Cakes for the whole country

Cynthia Stone
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It’s daunting trying to come up with birthday cakes to satisfy a whole country, but I think I have three options today that cover all the bases.


Carrot cake

with cream cheese icing

Here’s the alternative for people who don’t want a traditional layer cake for their birthdays — a tiny bit of work but well worth the trouble. The pineapple adds a moist, sweet note but the cake doesn’t taste like fruit. The frosting is tangy and creamy, perfect for those hard-core cream cheese lovers. Feel free to stir in a cup of raisins or chopped nuts if that appeals to you.

1 cup granulated sugar

1 cup firmly packed brown sugar

1-1/4 cups vegetable oil

4 eggs

3 cups finely grated carrot, pressed lightly into the measuring cup but not tightly packed

1 cup crushed pineapple, taken out of the can with a slotted spoon but not strained until dry

2 cups all-purpose flour

2 tsp. baking powder

1 tsp. baking soda

1 tsp. salt

1 tbsp. cinnamon

1/2 tsp. each ground allspice, nutmeg and cardamom

Cream Cheese Icing:

1 8-oz. package and 1 3-oz. package softened cream cheese

1/2 cup soft unsalted butter

2-1/2 cups icing sugar, sifted

2 tsp. vanilla

Beat sugars and oil until light and creamy — it won’t be fluffy like sugar and butter would be. Beat in eggs then stir in carrot and pineapple. Whisk together flour, baking powder, baking soda, salt, cinnamon, allspice, nutmeg and cardamom and stir all at once into creamed mixture. Pour into two greased and floured nine-inch cake pans and bake at 350 F for 45 minutes or until a tester in the middle comes out clean. Cool completely in the pans.

For the icing, beat cream cheese and butter until fluffy. Add icing sugar and vanilla and beat on high speed until smooth and completely combined, scraping down the sides of the bowl often.

To assemble the cake, place one layer on a serving plate, flat side up. Top with a generous amount of icing. Place second layer, also flat side up, on top and frost the top and sides generously with remaining icing.


Chocolate layer cake

with whipped chocolate frosting

If you are a novice in the kitchen but want to take one step past a cake mix for a special birthday celebration, then this recipe is for you. It’s the best one-bowl cake recipe you will ever use. If you’d rather a buttercream style icing, then by all means, go for it, but this creamy, mousse-like frosting, served chilled with an icy drink, is perfect on a summer holiday. If you have instant espresso powder in your cupboard this is the time to use it. One more thing: unsalted butter is definitely better in this recipe, but if you use salted butter or margarine, cut the salt in half.

2 cups flour

1-2/3 cups sugar

2/3 cup cocoa

1 tbsp. instant coffee granules or powder

1-1/2 tsp. baking soda

1 tsp. baking powder

1/2 tsp. salt

2/3 cup softened unsalted butter (must be quite soft)

3 eggs

1-1/3 cups water

1 tbsp. vanilla


3 cups whipping cream

16 oz. semi-sweet chocolate, finely chopped

Whisk together flour, sugar, cocoa, instant coffee, baking soda, baking powder and salt. Make a well in the middle and add butter, eggs, water and vanilla. Beat four minutes or until smooth and thick. Pour into two greased and floured nine-inch round cake pans and bake at 350 F for 30 minutes or until the cake is pulling away from the sides of the pans and a tester in the middle comes out clean. Cool 10 minutes in the pans then turn out onto a rack to cool completely. For the frosting, bring whipping cream almost to a boil in the microwave or on top of the stove — watch out because it boils over quickly. Pour all at once over chopped chocolate and stir gently until melted and smooth. Refrigerate two hours — it should be like chocolate pudding. Beat on high speed to a light, fluffy consistency. Spread between cake layers and all over top and sides just before serving. Refrigerate any leftovers.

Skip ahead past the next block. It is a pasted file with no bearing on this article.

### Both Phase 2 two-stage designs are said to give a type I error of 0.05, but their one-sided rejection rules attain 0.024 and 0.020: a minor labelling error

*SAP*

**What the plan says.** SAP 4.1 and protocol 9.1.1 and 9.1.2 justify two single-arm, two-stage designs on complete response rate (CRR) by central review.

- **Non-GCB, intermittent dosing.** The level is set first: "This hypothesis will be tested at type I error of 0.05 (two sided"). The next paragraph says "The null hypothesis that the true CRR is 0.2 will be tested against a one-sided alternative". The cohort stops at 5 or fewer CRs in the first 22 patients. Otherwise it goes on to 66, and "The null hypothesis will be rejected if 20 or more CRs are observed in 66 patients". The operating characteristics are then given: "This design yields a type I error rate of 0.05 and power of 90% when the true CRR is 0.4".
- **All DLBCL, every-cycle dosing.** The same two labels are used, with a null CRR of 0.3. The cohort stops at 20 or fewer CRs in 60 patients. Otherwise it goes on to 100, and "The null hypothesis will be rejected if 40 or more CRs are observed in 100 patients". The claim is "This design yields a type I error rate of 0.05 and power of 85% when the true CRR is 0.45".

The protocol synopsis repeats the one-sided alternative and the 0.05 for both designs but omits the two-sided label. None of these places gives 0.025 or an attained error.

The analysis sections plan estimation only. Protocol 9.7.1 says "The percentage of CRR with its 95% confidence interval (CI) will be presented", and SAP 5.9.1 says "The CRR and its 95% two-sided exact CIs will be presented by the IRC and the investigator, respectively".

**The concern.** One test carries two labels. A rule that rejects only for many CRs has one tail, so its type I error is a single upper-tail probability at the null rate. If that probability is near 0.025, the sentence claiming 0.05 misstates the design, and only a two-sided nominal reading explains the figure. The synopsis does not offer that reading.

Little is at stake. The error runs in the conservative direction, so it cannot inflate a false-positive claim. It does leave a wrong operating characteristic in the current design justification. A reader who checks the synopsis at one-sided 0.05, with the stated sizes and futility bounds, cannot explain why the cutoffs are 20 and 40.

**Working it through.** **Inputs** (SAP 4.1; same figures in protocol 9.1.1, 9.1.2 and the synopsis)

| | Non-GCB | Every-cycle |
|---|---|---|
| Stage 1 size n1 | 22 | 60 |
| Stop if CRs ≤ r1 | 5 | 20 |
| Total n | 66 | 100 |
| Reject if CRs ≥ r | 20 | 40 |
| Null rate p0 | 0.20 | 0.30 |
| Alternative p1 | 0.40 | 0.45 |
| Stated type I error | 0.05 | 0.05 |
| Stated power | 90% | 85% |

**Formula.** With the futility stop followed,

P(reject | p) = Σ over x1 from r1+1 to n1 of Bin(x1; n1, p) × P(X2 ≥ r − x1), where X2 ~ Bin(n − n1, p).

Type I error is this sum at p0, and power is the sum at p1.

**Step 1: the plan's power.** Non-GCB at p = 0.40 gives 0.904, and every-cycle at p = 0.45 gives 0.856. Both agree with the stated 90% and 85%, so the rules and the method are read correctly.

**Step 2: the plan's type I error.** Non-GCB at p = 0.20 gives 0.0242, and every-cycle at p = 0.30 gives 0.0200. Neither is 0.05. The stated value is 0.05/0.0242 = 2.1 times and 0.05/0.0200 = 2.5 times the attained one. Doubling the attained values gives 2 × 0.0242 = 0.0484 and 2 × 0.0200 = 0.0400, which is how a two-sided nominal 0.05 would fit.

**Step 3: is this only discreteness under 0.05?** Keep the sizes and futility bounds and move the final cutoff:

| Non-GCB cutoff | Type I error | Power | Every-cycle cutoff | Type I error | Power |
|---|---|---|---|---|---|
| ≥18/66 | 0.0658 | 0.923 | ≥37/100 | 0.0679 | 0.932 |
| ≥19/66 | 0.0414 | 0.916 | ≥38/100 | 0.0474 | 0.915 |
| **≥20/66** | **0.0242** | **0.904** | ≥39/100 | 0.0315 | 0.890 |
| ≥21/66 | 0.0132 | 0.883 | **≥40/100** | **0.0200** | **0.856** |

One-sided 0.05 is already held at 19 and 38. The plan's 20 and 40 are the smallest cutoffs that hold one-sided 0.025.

Easy coconut cake

And finally, here’s the cheat. This could not possibly be easier to make. Opt for light coconut milk because you don’t need any of the solid layer that rests on top of the full-fat variety. Add whatever is left in the can to a curry dish or freeze for your next occasion.

You didn’t hear this from me, but if you stir one cup sweetened flaked coconut and 1/2 tsp. each vanilla and coconut extract into a can of store-bought icing instead of making your own, it would be almost as delicious.

1 2-layer white cake mix

3 eggs

1-1/4 cups canned light coconut milk (liquid only — don’t use the solids if there are any in the can)

1/3 cup vegetable oil

Coconut Frosting:

1/4 cup soft butter

2 cups icing sugar

2 tbsp. milk

1 tsp. vanilla

1/2 tsp. coconut extract (optional but really good)

1 cup sweetened flaked coconut (plus more for garnish)

Beat cake mix, eggs, coconut milk and oil about three minutes or until creamy and smooth, scraping the sides of the bowl often. Pour into a greased 9” x 13-inch baking dish. Bake at 350 F about 35 minutes or until a tester in the middle comes out clean. Cool completely in the pan. For the icing, beat butter and sugar to form a stiff, pasty mixture. Beat in milk, vanilla and coconut extract on low speed until combined, then on high until mixture is fluffy and smooth. Stir in coconut and spread on top of cake. Sprinkle on a little more of the coconut and serve. If you really want to tart things up, toast the coconut in the oven for a few minutes until golden brown before garnishing the cake.


Cynthia Stone is a writer, editor and teacher in St. John’s. Questions may be sent to her c/o The Telegram,

P.O. Box 86, St. John’s, N.L., A1E 4N1.

Organizations: The Telegram

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